Homemade Sauerkraut

Homemade Sauerkraut
To make a smaller quantity of sauerkraut, reduce the recipe ingredients proportionately. Allow 2 ounces salt to each 6 pounds of cabbage.

48 pounds cabbage
1 pound salt

Let cabbage heads stand at room temperature for about 24 hours to wilt. This causes the leaves to soften slightly and become less likely to break when cut. Wash the head and remove outer leaves. Cut heads into quarters and remove the cores. With a sharp knife, shred 5 pounds of cabbage 1/8 to 1/4-inch thick. Place the shredded cabbage in a large mixing bowl and sprinkle with about 3 tablespoons of the salt. Mix the salted cabbage with your hands or with a stainless steel spoon and let it stand 3 to 5 minutes.

Wash a 10-gallon crock with soapy water, rinse and scale it with boiling water. Pack salted cabbage into the crock. A brine will form as you press the cabbage down. Repeat the shredding and salting in 5-pound lots until the crock is filled to within no more than 5 inches of the top. The brine should cover the cabbage. If it does not, add additional brine by heating 1 1/2 tablespoons of salt with 1 quart of water. Cool the brine to room temperature before adding it to the crock.

To cover the cabbage and weight it down to keep it submerged in the brine, fill a clean, large, heavy plastic bag, such as heavy-duty trash bag, with water and lay it over the cabbage. Fit the bag snugly against the inside walls of the crock to prevent the surface of the cabbage from being exposed to air. This will prevent the growth of a yeast film or mold. Add more water to the plastic bag, if necessary, to keep the cabbage submerged. Seal the bag with a twist tie. Cover the crock with plastic wrap.

Fermentation will take place from 3 to 6 weeks depending on the room temperature. The ideal temperature is 75 degrees F. At 75 degrees F fermentation will take about 3 weeks; at 70 degrees F, 4 weeks; at 65 degrees F, 5 weeks; and at 60 degrees F allow about 6 weeks.

Tightly packed in covered containers, the kraut can be safely kept in the refrigerator for several months. If you don’t have space, can the sauerkraut.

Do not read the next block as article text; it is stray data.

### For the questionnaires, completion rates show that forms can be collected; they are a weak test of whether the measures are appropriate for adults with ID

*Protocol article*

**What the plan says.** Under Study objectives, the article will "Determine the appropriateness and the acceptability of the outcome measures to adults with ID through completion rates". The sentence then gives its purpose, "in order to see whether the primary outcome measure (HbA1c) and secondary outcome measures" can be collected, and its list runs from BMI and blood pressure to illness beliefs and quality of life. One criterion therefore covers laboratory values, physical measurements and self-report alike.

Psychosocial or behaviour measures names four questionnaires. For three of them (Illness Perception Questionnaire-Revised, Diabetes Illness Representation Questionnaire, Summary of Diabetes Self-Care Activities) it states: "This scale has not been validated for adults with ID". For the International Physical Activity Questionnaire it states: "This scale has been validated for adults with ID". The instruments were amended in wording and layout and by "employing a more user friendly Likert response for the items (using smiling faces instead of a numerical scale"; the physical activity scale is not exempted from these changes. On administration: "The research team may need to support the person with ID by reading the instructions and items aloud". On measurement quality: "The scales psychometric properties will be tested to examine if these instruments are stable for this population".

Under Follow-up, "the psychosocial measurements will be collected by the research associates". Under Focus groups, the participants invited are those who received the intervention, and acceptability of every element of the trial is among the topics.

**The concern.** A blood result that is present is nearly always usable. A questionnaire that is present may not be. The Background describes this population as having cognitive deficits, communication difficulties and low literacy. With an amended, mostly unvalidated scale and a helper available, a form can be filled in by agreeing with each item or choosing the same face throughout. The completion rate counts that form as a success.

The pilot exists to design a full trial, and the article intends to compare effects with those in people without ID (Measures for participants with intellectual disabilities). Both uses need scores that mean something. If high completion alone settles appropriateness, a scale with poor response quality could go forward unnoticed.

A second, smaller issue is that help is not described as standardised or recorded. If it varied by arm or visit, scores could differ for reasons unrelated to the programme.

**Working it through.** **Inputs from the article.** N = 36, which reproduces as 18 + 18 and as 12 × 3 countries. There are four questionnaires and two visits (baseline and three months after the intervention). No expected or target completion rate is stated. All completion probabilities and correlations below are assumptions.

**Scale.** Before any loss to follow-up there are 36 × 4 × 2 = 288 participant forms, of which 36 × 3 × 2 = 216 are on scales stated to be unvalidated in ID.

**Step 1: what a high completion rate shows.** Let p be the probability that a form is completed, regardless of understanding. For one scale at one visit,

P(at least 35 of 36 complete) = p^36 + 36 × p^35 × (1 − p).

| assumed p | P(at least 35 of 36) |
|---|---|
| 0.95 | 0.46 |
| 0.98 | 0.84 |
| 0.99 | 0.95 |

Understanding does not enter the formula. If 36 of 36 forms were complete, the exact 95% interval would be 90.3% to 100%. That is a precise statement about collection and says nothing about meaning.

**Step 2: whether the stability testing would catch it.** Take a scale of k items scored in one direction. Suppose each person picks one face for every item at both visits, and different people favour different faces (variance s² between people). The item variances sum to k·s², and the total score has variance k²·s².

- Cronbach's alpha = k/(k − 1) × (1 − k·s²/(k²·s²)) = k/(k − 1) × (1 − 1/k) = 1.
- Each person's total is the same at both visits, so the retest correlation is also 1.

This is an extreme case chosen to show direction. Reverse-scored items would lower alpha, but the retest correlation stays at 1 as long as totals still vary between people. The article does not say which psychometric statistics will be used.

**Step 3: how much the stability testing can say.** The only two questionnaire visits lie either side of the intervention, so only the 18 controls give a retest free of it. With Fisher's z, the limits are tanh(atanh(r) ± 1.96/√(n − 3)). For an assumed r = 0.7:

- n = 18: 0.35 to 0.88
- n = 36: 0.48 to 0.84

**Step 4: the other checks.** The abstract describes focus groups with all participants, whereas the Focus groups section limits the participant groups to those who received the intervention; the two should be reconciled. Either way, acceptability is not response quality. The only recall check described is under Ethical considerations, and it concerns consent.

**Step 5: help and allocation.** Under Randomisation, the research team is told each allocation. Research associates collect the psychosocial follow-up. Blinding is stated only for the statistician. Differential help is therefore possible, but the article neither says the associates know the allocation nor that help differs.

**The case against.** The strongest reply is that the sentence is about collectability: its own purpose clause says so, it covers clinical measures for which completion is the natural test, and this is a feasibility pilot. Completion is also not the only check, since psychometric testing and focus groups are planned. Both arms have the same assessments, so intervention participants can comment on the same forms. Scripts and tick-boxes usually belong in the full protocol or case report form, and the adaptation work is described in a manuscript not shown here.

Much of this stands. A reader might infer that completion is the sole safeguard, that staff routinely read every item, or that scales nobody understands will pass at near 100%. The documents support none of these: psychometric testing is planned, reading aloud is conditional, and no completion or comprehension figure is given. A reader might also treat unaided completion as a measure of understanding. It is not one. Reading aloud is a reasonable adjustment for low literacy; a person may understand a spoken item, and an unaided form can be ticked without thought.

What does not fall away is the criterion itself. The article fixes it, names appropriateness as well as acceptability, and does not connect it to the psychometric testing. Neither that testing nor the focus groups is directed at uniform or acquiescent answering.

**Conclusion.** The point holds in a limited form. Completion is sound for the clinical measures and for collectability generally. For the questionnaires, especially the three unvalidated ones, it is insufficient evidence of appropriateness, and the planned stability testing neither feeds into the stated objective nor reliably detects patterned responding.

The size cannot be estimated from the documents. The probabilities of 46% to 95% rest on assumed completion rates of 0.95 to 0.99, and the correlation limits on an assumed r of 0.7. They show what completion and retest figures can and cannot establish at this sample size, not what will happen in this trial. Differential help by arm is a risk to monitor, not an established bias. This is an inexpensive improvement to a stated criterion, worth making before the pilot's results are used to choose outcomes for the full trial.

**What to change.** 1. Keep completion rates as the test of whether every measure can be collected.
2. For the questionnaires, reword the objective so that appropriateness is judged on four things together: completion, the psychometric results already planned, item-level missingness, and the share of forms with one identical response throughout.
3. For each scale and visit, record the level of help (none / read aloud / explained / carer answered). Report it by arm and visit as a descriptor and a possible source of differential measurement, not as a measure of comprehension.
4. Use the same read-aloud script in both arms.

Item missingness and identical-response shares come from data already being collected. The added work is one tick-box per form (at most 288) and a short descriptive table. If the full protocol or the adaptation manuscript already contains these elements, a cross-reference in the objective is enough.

Canning the Sauerkraut
Bring the kraut to a simmer; do not boil. Pack it into clean, hot jars, leaving 1/2-inch headspace; seal. Process in a water bath canner for 20 minutes for quarts or 15 minutes for pints. Start counting the processing time when the water in canner starts to boil.

Yields 16 to 18 quarts.

Old-Time Sauerkraut Method
After packing the crock with salted cabbage, place a piece of thin, white cloth (such as muslin) directly over the cabbage and tuck the edges down against the inside of the container. Cover the cabbage with a heavy plate that fits snugly inside the container so that the cabbage is not exposed to air. Put a weight on top of the plate so that the cabbage is fully immersed in the brine. A glass jar filled with water makes a good weight. The brine should come up 2 inches above the plate, making daily skimming easier.

Cover the crock with a clean terrycloth towel and top with plastic wrap to prevent evaporation. Tie string around the crock to hold the towel and plastic wrap in place. Remove the scum daily from the surface with a scalded stainless steel spoon. Replace the cloth and plate with a clean one. Cover the crock again with the towel and plastic wrap. This method takes about the same length of time as the previous one.

The sauerkraut is done when bubbles stop rising to the surface. Taste the kraut. When it suits your taste, remove it from the crock. Refrigerate the kraut in covered containers or pack it into jars and process as described above.

Yields 16 to 18 quarts.




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